Speaking of phone calls, Amy gets one that just emits this weird noise, and it causes her to revert to whoever the Intruder is inside of her. Then Jack gets a call just as he’s about to go poking around in Bill Anderson’s house. The voice on the other end tells him it’s probably best if he minds his own business unless he wants his family to end up like Anderson’s. Of course, Jack goes inside the house anyway. All he gets is a picture of the serial number on a burnt piece of equipment before some cops show up.
Right after ordering the blue plate special at a diner (Hey, Madison, your Marcus is showing), Madison has a breakthrough and remembers her phone number. She calls her mom but can’t tell her where she is; just that the man inside won’t let her come home, and he needs to meet someone named Crane. A weird noise occurs and Madison passes out before she can tell her mother, who is appropriately freaked out, any more. Now, I was only raised by law enforcement and they were cops long before Amber’s Law, but if the mom calls the police and tells them that her daughter called and said there’s a man who won’t let her come home, that should be enough for an Amber Alert at this point, right? I mean, I get that it works better for the story that this missing child isn’t plastered all over the news, but I can’t believe that a 9-year-old girl goes missing and the only people doing anything about it are her parents, who are just sitting by the phone.
Meanwhile, via Jack’s interrogation, we learn that he may have left the LAPD under less than favorable circumstances as the cop doing the questioning taunts him. He wonders if Jack is one of the Anderson conspiracy theorists chattering on the radio. Once he learns that Gary has bailed him out, Jack is free to go but not before the detective gets in one last dig about Jack’s past and his search for Amy. Jack convinces Gary to call Cranfield for answers, but when he does, all he hears is a weird noise. Jack listens, too, and looks confused. Okay, so Anderson is an acoustics engineering professor, and we know that these strange sound waves and sounds have been used to trigger the Intruders. Were Gary or Jack affected when they listened? Probably not, but it’s clear Cranfield was expecting someone to call who would be, right?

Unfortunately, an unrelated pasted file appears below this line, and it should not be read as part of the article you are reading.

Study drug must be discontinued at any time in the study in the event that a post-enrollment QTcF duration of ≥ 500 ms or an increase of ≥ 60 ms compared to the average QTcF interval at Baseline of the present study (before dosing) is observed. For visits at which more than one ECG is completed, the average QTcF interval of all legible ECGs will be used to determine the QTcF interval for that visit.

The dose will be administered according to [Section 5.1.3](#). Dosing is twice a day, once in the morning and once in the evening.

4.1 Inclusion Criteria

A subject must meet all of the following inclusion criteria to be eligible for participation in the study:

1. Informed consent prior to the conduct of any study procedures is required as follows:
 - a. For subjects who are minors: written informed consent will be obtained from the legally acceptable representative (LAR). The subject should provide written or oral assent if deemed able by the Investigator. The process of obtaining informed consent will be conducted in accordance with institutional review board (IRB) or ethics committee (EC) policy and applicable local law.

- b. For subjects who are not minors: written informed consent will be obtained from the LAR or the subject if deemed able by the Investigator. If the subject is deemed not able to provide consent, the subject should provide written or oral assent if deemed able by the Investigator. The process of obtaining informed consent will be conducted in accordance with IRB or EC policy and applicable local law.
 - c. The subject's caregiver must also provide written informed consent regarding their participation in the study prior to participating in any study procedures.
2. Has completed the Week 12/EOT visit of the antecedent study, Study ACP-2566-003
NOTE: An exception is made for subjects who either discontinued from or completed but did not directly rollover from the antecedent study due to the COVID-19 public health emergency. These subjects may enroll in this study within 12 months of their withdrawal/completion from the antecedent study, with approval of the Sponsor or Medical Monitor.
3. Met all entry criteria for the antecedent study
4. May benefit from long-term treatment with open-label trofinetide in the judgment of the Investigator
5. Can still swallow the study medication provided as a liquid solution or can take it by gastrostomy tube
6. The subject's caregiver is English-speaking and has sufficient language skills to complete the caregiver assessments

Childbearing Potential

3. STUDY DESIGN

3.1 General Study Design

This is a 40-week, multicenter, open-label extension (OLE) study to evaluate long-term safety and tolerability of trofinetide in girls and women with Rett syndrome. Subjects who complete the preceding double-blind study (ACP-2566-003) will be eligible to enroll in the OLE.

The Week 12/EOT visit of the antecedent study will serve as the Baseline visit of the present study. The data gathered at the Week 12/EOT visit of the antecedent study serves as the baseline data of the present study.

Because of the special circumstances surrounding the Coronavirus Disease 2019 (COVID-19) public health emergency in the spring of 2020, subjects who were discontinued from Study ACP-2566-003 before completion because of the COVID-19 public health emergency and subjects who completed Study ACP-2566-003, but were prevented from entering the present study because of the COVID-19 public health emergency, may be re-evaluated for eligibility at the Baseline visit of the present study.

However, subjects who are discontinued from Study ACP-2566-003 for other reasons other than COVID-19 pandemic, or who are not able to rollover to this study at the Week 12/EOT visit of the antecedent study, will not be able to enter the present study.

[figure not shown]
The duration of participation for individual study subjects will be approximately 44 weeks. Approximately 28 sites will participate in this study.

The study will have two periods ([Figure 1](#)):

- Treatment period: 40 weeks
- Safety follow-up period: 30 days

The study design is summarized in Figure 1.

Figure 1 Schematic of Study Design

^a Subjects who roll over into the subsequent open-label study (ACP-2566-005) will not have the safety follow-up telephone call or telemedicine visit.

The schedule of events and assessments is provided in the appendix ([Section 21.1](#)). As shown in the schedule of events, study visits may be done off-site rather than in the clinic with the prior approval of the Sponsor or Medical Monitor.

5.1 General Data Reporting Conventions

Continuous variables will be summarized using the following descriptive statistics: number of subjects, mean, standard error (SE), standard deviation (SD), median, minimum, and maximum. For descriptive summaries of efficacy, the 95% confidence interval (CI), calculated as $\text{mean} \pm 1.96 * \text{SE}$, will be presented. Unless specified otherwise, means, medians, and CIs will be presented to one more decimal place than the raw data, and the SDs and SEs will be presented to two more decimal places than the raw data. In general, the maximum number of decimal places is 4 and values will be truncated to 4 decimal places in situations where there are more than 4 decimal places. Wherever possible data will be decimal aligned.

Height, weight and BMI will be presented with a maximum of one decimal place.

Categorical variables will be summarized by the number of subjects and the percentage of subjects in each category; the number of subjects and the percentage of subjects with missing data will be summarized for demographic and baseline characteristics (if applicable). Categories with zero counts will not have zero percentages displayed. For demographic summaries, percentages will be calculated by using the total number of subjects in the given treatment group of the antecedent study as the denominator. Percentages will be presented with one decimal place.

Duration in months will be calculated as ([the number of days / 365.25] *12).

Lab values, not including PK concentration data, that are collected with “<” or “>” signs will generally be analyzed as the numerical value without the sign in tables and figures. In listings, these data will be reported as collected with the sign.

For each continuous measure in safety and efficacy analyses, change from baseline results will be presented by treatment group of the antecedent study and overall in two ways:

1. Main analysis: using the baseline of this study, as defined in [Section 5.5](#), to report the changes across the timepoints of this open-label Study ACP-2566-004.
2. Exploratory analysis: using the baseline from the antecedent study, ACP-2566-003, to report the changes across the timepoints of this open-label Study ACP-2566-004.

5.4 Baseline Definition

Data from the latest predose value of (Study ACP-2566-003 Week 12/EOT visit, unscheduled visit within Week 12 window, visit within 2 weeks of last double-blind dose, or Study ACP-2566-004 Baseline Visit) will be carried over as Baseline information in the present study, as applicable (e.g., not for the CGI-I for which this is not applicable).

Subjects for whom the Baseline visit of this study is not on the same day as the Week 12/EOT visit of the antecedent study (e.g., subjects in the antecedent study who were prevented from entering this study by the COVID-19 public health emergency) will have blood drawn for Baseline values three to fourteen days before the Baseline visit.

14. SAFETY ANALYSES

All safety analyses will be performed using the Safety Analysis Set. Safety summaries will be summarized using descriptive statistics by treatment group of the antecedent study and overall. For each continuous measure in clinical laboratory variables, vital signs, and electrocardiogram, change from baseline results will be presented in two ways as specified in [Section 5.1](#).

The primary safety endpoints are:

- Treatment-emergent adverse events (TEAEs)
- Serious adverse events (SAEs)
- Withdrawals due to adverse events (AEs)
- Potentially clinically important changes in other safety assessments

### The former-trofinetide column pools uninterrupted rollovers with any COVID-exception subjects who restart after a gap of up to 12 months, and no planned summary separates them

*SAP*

Madison visits Todd Crane in his office after she pretends to be a friend of his daughter. She prowls around the room in full Marcus mode making inappropriate comments about his daughter and then threatens to scream “rape” if he doesn’t put her in touch with Mr. Cranfield. Todd plays dumb for a bit, then finally calls her “Marcus” and admits that he can’t put her in touch with Cranfield because Cranfield is very sick. Madison wants to know if someone named Rose has been triggered. Crane doesn’t answer but seems to react to the question. When Crane calls for security, Madison does as she promised and starts screaming that Crane tried to touch her and that he “put his tongue in my mouth.” False accusations of child molestation shouldn’t be this damn funny, but the actress playing Madison/Marcus is KILLING IT. One of the best scenes of the series so far. Madison offers up, “What goes around, comes around,” before being escorted out. As soon as she’s gone, Crane places a call to Rose. Rose also called Shepherd earlier, telling him to get his shit together.